Choosing Solar from the Start
At Borrego Solar Systems, we hear quite a bit about people retrofitting their homes with solar power arrays, but what about those people who are thinking of going solar even before they purchase a home? For one home buyer, it was just a matter of lining up the right people and asking the right questions.
Gavin Frase works for Kortick Manufacturing in Hayward, California (just east of San Francisco). Frase started shopping for a home with the advantage of being intimately involved in helping his workplace reduce energy and waste as a step toward LEED certification. In fact, his company has already decreased its energy consumption by about 30%.
The Green Option
Although 200,000 new homes are built in the state of California each year, fewer than 1% are built with solar installed. In addition, because there are only about 15,000 solar homes in California, Frase and his wife decided to consider homes that could be converted to solar once they moved in.
“My wife and I really hoped to get ahead of the curve on energy efficiency, particularly with regard to solar. As the public continues to come around on this topic, we anticipate that any home with solar will only increase in value over time,” says Frase. “We knew that our options were somewhat limited, because so few homes actually have solar panels already installed, so we were looking for help.”
The help came from Mario Feusier, an EcoBroker-certified Realtor with Caldecott Properties in Oakland, California. In 2006, Feusier became EcoBroker-certified largely because so many of his clients had begun to request information about solar power, alternative energy, and other green aspects of available homes. EcoBroker is an organization with the goal of making ecologically friendly homes available to more people in the United States and internationally. Through EcoBroker educational courses, and by becoming EcoBroker-certified, real estate professionals learn to market properties with green features, and to help clients find and purchase homes with green features.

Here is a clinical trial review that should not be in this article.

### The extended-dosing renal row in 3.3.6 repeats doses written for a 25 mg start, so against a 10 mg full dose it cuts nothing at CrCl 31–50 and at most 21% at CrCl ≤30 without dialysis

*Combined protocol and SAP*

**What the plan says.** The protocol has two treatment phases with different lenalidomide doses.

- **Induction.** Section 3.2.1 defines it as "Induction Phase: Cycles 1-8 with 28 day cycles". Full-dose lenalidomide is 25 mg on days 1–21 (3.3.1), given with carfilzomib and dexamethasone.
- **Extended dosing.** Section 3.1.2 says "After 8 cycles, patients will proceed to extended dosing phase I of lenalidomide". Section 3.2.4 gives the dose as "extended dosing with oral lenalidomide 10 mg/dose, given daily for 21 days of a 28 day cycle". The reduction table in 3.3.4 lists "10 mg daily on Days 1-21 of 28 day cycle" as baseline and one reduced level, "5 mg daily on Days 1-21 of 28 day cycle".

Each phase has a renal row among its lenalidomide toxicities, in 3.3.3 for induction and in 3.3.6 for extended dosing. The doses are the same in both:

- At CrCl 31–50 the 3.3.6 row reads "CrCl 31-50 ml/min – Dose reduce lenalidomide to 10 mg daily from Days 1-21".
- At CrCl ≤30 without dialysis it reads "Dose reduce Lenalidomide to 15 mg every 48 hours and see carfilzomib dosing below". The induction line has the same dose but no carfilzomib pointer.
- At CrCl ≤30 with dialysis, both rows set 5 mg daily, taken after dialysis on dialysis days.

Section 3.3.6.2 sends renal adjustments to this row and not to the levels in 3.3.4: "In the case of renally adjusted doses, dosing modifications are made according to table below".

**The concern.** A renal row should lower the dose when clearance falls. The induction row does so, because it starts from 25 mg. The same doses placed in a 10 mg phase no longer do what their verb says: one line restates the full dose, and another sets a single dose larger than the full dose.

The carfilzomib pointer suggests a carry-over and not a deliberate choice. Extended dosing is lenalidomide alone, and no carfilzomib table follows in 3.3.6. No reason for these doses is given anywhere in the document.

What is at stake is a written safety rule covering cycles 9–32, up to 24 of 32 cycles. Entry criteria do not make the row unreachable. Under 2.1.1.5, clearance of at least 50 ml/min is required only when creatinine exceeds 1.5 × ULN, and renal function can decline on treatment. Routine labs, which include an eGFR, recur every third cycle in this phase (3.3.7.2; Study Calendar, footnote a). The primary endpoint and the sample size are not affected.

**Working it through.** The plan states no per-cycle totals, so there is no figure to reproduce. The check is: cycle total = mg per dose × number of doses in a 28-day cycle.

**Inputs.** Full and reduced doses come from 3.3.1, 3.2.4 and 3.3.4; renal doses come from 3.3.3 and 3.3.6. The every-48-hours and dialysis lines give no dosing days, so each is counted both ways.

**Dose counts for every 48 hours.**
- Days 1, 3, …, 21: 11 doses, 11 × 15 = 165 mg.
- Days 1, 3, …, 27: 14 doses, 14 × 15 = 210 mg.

The first step for Realtors who want to be EcoBroker-certified is to contact EcoBroker and find out what training courses are required for certification. The main EcoBroker office is in Evergreen, Colorado, but the organization’s Web site provides courses online. Once they have completed those courses, they will be certified to advise clients in the area of green real estate.
Feusier’s EcoBroker certification enables him to help people like Frase who are committed to considering only green homes. Feusier also holds quarterly informational seminars on all aspects of going solar, including costs, available rebates, and formulas to calculate how much money homeowners who go solar can save over time.
“Becoming an EcoBroker was both a professional and a personal decision for me, and it has helped me show prospective home buyers options for the important decision to go solar,” Feusier says. “As of January 2008, only 1 of the 200 homes available was equipped with a solar array. This is forcing people to look at existing homes that have the ideal specifications to install solar panels. It’s a great move in the long run because as we expect energy prices to continue to increase, solar helps to stabilize the value of the home for the long term.”
Another component of Feusier’s learning process has been working closely with my company, Borrego Solar Systems, Incorporated. We are a leading designer and installer of residential and commercial PV solar-electric systems, and we have been in business for 27 years. We now have offices in San Diego, Orange County, and New England and throughout Northern California, and we serve customers while also working with homeowners and home buyers who are considering going solar.